|The Thomas Hoppin House, Providence, RI. 1852-5 Photo: Tom Bastin|
|The east facade. Photo: Wikimedia|
|The west facade. Photo: HABS|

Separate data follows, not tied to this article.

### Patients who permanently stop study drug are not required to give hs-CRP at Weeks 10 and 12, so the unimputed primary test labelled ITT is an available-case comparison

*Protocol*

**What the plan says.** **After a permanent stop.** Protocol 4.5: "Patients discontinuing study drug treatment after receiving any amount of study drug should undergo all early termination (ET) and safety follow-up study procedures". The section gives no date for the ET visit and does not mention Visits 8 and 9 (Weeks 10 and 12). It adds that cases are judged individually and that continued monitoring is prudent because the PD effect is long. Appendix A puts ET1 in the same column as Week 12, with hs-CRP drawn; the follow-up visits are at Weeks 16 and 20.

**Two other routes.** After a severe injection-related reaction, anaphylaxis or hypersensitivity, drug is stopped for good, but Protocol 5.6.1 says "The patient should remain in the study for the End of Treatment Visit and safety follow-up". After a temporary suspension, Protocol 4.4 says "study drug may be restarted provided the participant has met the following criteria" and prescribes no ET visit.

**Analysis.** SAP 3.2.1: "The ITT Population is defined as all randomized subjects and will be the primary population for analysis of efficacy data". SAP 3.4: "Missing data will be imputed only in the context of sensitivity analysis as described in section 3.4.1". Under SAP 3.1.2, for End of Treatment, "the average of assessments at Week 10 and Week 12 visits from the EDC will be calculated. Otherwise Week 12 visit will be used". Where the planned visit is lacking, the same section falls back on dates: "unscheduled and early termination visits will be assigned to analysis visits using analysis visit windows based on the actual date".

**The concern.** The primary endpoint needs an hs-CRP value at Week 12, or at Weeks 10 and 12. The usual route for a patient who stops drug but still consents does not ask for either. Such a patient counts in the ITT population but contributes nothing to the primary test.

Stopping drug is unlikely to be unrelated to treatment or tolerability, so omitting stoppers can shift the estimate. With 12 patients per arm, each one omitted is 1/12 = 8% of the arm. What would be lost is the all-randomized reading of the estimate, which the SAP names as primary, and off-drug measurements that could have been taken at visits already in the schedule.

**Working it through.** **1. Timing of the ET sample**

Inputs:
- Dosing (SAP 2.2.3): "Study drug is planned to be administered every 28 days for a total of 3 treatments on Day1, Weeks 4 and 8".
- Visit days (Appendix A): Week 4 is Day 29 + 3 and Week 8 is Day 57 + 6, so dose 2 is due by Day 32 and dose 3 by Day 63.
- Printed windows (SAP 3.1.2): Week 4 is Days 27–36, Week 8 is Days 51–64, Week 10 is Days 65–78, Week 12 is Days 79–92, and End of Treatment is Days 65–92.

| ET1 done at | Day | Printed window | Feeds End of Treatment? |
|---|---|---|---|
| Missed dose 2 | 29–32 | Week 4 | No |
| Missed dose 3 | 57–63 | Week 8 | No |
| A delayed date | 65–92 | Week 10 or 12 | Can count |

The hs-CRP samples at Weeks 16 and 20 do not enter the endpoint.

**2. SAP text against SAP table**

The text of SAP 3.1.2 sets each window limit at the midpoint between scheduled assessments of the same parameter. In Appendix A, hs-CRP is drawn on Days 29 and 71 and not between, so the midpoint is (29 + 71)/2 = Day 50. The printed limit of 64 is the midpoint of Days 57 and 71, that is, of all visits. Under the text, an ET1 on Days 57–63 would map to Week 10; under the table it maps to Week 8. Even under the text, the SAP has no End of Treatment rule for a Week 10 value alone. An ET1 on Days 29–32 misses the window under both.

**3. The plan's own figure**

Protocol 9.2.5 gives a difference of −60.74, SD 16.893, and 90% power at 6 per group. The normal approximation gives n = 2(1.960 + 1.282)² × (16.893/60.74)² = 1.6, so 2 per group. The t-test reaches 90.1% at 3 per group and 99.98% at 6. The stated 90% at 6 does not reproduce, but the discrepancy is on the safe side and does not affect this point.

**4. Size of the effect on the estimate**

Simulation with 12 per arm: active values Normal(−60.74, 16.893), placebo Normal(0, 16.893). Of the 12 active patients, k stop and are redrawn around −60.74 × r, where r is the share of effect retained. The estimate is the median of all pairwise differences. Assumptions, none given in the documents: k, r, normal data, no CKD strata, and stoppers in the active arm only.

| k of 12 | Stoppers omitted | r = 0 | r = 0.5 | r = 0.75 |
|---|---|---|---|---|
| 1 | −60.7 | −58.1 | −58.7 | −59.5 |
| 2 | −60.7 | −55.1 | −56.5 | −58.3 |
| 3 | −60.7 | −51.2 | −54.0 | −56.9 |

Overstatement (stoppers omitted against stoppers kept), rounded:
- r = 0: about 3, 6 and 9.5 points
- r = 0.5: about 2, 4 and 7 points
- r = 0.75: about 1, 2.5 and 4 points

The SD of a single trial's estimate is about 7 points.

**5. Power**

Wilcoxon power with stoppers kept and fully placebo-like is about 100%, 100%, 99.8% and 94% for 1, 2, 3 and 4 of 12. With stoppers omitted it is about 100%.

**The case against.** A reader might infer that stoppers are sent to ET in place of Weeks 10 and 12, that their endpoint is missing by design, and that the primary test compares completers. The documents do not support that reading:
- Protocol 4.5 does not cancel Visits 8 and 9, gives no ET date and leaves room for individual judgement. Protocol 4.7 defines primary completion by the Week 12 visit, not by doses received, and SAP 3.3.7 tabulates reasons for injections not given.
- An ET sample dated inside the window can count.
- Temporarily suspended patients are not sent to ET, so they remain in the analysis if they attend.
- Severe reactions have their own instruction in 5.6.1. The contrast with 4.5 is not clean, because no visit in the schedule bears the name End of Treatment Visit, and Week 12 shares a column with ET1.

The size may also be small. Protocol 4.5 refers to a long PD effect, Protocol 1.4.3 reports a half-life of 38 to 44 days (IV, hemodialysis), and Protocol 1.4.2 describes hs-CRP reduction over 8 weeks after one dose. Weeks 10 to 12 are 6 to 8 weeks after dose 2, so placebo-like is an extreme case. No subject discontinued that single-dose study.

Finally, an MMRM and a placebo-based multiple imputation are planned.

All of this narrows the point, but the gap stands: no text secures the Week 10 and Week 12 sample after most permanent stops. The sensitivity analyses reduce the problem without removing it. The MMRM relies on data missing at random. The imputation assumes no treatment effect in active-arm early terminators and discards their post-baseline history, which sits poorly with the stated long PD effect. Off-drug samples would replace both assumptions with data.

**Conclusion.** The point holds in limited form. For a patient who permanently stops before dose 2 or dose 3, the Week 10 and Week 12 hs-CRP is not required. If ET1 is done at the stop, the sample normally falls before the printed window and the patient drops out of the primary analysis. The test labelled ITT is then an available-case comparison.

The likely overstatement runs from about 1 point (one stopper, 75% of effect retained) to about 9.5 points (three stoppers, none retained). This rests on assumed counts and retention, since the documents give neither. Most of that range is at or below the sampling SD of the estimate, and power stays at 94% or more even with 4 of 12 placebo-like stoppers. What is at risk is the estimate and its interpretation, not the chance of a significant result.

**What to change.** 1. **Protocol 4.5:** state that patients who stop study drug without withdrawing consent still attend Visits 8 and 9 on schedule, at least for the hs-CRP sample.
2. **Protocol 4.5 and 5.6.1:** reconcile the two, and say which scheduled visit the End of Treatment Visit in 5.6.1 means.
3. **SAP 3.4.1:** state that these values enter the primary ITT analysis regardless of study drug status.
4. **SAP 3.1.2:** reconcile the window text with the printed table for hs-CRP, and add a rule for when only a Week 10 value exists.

The window treatments are similar on all three facades with backeted cornices on the first floor, simple cornices on the second, and eared moldings on the third. All the windows are rectangular. As in other Providence homes, like the Lippitt house, there is a belt course between first and second floors, and quoins on the first floor. The bricklaying like the Lippitt house suggests corner pilasters. The cornice is simple and expected with brackets and dentils (no large frieze of course). The central bay of the south facade above the front door has a series of triple windows, the second floor's surmounted by a round pediment that gives it a Palladian air. The front porch is very classical in design with Corinthian pilasters and a full entablature. Although it is enclosed now, it probably was open in the past, as the older HABS image shows. The porches on the side facades are simpler with a belt course and three arches with moldings. A fancy flourish occurs on the east facade. On the second floor in the recessed section there are no windows. Instead in the center is a large brownstone niche with a classical statue, no doubt a touch of grandiosity suggested by European precedents with exterior statuary. It's a piece of high style design that must have seemed impressive in sober Providence. The house is brick, but it is painted to simulate stucco in a very Downing style palette, making the house look like a stuccoed brownstone, which seems very period appropriate and accentuates the elements of the design. The surrounding balustrade survives on the property with dramatic pillars at the carriage entrance.